Kronos Quartet go around the globe in just a couple of hours

Collaborative power: Tanya Tagaq with the Kronos Quartet in 2006
Collaborative power: Tanya Tagaq with the Kronos Quartet in 2006© Richard Termine

A far more experimental  night than Friday’s Opening Concert, Saturday evening’s show North-East-North at the Old Fruitmarket began with a nice dollop of unhinged lunacy thanks to the penmanship avant-garde composer John Zorn.

The fearless Kronos Quartet leapt into the various seemingly random squeals and squalls with relish (aggressive and hilarious flipping over of the sheet music pages also seemingly included), the frantic nature of proceedings reflecting nothing so much as a Looney Tunes cartoon and ended with the four members all swatting their bows at the air as if at imaginary flies, provoking laughter in the Old Fruitmarket and then no small amount of applause at the sometimes silly and always invigorating  start to proceedings.

Finnish kantele player  Ritva Koistinen was then welcomed onto the stage, the delicate and haunting nature of her string instrument’s slow melodies chiming beautifully with the quartet for Arvo Part’s plaintive De Profundis and the tender, touching tribute To Henryk Górecki by Vladimir Martynov.

Where to move on to from there? Well –  but of course! – it was time for the Kronos Quartet to welcome onstage Azerbaijan’s Alim Qasimov Ensemble, a video beforehand relaying the sizeable but entirely worth challenge of getting two quite dissimilar groups to sing from the same hymn sheet.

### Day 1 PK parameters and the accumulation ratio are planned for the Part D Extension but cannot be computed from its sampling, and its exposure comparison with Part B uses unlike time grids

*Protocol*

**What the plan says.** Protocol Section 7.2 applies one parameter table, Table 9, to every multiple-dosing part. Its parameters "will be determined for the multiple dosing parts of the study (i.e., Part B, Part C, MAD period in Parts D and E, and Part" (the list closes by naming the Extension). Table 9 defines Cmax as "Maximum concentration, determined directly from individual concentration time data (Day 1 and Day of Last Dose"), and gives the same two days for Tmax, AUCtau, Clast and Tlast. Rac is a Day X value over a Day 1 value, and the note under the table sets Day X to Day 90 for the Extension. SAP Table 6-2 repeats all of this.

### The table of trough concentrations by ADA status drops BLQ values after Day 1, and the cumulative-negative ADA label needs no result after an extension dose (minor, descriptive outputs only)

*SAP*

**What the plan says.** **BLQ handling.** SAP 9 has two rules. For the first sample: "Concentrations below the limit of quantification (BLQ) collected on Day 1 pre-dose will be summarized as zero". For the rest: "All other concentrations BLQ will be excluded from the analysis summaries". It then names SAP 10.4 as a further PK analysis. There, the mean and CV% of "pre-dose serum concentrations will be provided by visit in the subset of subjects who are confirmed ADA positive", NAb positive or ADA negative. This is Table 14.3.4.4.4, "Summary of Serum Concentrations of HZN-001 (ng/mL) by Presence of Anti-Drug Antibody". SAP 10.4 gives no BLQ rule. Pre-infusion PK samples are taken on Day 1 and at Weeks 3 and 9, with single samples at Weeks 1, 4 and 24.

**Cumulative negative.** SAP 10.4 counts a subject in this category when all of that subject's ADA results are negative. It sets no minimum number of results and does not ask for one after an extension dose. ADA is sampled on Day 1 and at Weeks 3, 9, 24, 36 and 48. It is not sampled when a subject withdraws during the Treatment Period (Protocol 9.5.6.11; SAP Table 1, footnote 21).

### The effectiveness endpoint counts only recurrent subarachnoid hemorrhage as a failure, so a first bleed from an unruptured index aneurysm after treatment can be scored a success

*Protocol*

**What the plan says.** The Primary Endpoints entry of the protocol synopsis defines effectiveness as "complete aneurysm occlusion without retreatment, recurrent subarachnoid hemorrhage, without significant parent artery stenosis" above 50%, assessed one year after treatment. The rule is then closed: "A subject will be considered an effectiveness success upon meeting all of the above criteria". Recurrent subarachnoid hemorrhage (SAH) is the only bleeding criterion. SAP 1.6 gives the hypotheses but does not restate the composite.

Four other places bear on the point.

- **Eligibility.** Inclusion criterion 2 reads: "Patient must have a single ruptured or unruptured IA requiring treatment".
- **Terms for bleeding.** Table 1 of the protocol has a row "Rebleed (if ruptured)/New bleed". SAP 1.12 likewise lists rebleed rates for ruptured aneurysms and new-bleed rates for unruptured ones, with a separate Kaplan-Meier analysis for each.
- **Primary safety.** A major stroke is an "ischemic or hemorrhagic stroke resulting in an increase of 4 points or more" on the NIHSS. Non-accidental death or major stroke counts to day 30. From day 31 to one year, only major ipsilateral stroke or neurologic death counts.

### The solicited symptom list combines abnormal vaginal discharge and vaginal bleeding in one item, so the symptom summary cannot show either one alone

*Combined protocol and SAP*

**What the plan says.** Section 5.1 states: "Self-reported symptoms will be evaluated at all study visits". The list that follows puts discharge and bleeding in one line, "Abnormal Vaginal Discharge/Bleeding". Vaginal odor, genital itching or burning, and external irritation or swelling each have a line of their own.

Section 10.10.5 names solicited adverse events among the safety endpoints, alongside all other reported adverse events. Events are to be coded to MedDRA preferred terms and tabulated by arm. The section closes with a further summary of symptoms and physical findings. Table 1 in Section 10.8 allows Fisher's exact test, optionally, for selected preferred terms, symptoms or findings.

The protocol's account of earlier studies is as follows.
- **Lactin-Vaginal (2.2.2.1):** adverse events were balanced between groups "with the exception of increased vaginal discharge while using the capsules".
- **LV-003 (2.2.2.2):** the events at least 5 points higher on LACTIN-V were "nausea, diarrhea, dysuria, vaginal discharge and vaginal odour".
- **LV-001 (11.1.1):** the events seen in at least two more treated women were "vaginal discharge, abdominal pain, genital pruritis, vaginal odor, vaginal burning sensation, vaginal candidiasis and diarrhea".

An energy built up tangibly during the course of their fascinating set, lending a propulsion that made the final brace of numbers a complete joy, Qasimov and his daughter’s superb vocals ringing out tumultuously over the racing rhythms and Eastern sounds.

Finally it was the truly inimitable Tanya Tagaq who joined the Kronos Quartet for an entire mini-set, who before and after performance was obviously delighted to be in attendance and so rapturously received by the audience, looking demure and smiling sweetly.

But for the duration of Tundra Songs, oh my! Almost impossible to take your eyes off as she took centre-stage in between the quartet, gutturally growling and moaning rapidly heavy-breathing and gyrating and crooning and then calmly narrating and at all times looking as though she was locked in some sort of trance state, the Canadian’s skills in Inuit throat-singing allowing a development into something quite extraordinary as the Kronos Quartet provided swirling, engrossing accompaniment and kayak, paddle and other natural recorded sounds ricocheting around them. It was an epic sweep with which to end the night, and entirely fitting when over the course of a couple of hours the audience been exhilaratingly flung around several far corners of the globe.



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